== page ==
New book explores the promise, perils, and mysteries of human genes

Genes have been at the center of advances in medical diagnosis, gene therapy and alteration, but it's still a "long frontier," according to Pulitzer Prize winner Dr. Siddhartha Mukherjee.

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"One humbling fact about our understanding of the human genome is how little we know," Mukherjee writes in his new book, "The Gene: An Intimate History," published by an imprint of Simon & Schuster, a division of CBS.

The oncologist and best-selling author of "The Emperor of All Maladies: A Biography of Cancer" described both the promises and the perils of the human genome.

"It's promising because as we learn more about human genes, we can diagnose diseases that we didn't know how to diagnose before. With things like genetic interventions, we can begin to cure some diseases. It's a long frontier. There's lots that we don't know, but the technology is advancing rapidly and I'm excited about that. That's what makes it promising," Mukherjee said Tuesday on "CBS This Morning." "The perils, the danger in all of this is that we will start intervening on the human genome at a time that we don't know much about it. And there's an international discussion."

The concerns are primarily driven by potential manipulations of the human embryo and embryonic stem cells, Mukherjee said. While some might think it inevitable, Mukherjee disagreed.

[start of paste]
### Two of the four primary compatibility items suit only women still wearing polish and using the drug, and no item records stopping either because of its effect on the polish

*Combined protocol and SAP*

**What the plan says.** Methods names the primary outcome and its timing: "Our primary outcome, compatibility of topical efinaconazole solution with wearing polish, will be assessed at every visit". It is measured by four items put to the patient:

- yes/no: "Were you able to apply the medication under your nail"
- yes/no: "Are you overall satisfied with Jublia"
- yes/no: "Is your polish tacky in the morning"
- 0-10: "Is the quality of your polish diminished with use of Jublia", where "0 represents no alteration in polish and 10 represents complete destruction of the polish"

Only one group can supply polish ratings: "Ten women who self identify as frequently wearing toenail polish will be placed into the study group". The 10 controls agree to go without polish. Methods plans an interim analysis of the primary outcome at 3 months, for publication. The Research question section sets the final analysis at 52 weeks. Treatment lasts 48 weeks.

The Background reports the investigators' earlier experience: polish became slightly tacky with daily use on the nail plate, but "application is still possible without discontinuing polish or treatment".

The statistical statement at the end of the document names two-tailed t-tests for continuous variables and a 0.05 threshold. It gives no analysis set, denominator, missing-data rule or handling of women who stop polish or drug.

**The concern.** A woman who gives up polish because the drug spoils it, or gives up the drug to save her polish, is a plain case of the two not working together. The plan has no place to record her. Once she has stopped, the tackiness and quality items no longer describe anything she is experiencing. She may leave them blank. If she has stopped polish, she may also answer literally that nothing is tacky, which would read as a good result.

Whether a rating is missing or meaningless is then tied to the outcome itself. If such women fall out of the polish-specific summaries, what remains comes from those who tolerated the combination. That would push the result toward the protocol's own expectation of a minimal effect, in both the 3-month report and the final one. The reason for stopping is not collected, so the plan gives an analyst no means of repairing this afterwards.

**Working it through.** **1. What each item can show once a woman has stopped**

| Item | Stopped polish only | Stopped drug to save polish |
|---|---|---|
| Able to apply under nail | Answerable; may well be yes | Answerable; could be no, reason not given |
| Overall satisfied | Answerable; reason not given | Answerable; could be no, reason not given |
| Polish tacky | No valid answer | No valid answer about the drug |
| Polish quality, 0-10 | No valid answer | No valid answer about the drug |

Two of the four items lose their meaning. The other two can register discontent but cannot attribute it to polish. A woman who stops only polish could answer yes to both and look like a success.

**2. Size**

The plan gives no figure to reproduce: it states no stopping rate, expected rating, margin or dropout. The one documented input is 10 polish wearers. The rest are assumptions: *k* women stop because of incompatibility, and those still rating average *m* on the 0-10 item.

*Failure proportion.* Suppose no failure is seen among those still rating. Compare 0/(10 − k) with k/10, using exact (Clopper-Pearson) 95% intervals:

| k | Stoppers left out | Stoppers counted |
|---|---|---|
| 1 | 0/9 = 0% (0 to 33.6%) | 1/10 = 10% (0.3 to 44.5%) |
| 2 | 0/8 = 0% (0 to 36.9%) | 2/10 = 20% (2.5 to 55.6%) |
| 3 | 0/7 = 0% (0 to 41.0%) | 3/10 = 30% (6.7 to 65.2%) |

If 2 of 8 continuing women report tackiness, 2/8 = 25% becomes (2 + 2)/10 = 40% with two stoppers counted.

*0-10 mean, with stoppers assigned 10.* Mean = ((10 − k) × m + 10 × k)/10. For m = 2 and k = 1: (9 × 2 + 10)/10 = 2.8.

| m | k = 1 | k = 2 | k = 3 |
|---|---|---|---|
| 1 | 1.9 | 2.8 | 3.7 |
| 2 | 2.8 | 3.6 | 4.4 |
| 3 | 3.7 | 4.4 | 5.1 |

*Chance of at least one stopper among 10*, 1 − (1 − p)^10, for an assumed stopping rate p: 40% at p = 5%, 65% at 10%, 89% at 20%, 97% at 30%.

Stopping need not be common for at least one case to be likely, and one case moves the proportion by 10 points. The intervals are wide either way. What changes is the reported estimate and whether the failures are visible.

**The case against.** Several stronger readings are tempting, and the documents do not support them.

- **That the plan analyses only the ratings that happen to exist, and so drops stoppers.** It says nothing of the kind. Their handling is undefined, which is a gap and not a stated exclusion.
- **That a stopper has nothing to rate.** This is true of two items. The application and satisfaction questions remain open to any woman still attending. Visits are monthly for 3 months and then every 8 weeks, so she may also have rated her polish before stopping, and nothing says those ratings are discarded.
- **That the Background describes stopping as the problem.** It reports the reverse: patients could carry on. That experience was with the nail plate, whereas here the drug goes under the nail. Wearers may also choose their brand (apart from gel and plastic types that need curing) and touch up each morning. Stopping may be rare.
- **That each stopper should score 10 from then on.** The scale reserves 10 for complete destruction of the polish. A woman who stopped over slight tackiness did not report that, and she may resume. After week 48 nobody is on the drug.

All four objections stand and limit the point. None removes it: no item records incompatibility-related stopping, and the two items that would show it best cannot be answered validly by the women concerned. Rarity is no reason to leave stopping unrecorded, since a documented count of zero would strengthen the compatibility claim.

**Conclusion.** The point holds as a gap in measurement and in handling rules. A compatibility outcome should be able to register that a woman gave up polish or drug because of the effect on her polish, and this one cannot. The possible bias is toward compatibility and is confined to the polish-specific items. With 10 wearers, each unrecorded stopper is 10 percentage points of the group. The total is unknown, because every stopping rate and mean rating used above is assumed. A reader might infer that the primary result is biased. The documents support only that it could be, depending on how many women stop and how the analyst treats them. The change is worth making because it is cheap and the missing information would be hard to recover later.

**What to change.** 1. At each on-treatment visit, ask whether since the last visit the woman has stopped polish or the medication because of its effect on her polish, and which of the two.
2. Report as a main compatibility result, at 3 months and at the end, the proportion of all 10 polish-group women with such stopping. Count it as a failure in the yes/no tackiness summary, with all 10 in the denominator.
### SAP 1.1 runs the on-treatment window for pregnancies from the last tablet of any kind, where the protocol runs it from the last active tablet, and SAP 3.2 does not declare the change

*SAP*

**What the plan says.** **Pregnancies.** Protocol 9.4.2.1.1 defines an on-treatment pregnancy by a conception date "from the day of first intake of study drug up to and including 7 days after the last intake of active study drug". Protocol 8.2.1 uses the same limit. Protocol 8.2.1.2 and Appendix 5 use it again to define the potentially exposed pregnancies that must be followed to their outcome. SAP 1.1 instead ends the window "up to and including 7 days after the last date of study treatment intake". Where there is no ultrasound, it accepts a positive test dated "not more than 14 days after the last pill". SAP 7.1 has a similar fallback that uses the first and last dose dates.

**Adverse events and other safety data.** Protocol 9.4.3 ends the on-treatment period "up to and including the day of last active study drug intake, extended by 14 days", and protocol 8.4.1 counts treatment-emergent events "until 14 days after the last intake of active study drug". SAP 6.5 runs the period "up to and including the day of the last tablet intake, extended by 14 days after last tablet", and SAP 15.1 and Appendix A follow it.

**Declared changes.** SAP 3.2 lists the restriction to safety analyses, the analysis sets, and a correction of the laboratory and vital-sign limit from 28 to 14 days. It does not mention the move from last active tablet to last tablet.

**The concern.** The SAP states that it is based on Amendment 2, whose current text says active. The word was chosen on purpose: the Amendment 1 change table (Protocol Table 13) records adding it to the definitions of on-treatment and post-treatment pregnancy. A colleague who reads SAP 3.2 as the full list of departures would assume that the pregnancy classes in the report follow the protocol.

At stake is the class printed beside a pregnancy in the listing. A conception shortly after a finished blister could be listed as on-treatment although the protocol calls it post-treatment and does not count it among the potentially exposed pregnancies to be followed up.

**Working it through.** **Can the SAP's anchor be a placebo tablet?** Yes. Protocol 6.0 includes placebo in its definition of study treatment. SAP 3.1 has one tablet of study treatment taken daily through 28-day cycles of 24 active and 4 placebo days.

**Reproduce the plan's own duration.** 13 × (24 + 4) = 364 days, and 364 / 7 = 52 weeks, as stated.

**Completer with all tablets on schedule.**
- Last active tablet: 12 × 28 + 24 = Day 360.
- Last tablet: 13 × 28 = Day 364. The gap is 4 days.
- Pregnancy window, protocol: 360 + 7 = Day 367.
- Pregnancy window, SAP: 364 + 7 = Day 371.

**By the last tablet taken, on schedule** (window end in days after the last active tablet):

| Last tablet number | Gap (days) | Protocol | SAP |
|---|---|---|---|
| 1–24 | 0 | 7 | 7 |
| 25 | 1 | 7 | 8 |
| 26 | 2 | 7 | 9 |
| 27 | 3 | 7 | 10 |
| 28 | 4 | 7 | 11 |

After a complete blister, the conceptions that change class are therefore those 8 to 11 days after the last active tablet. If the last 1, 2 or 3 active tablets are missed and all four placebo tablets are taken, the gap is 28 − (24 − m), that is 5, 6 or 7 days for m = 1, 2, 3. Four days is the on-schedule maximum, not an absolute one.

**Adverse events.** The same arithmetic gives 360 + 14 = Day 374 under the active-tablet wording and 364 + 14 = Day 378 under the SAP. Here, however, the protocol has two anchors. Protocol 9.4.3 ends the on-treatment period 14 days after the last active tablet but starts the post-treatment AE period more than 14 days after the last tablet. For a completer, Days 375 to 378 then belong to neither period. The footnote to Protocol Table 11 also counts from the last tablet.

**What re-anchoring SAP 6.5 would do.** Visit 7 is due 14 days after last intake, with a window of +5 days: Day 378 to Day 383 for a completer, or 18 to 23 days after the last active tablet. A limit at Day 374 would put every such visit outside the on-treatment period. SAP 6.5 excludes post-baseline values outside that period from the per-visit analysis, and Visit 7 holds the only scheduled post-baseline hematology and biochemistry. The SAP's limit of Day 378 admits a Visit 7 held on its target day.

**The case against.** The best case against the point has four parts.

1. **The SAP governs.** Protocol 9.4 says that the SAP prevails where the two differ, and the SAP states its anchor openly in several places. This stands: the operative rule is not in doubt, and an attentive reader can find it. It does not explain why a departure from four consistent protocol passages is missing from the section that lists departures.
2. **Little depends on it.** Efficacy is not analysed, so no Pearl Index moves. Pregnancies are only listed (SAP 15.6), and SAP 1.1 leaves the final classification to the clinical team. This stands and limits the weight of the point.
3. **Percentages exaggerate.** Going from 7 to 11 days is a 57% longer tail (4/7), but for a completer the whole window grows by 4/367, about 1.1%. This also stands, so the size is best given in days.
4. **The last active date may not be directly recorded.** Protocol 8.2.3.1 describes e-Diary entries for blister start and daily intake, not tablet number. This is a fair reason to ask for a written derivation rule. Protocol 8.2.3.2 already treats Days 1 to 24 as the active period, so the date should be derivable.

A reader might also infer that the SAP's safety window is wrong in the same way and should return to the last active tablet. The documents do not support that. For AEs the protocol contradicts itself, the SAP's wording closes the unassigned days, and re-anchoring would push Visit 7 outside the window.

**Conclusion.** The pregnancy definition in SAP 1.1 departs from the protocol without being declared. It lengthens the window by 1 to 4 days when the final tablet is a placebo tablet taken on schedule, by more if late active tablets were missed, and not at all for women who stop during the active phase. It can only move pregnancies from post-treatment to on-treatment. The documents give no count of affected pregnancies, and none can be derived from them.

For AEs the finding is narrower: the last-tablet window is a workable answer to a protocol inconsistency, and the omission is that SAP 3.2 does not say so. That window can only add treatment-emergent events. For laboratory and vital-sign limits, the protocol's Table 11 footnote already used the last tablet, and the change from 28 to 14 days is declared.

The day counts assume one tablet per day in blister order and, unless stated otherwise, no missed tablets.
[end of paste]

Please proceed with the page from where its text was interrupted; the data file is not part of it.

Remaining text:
"I think scientists will and have in the past stepped up to the plate and created strong barricades around what kind of things can be done, what kind of interventions can be done," Mukherjee said.

Mukherjee also wrote that the genome will become a "manual of previvorship," or pre-survivor, a "tough" idea that he suggested people approach with caution.

"Previvorship is the idea that you can look at a genome and you can begin -- we're not there yet -- but we can begin to ask questions about, what might happen in your future? So the word 'previvor' is a kind of an Orwellian word that reminds us that we're going to try to predict the future from your genetic makeup. Then you become a survivor of a disease you haven't yet had," Mukherjee said. "It's a weird idea because ... often you're living in the shadow of an illness that you haven't yet had."

Not only was his family's history of mental illness a driving basis for the book, but also the "amazing things you could do with genes and genetics around cancer," he said.

"Imagine being able to tell a woman about her risk of future breast cancer and being able to screen for that or give her a drug to prevent breast cancer. This technology didn't exist 20 years ago or 30 years ago, we have all of this now," Mukherjee said. "But on the other hand, we're also grappling with the fact that there's so many uncertainties. We're using the language of genes very loosely. But what are the uncertainties? What is the real promise and what are the real perils? That's the center of the book."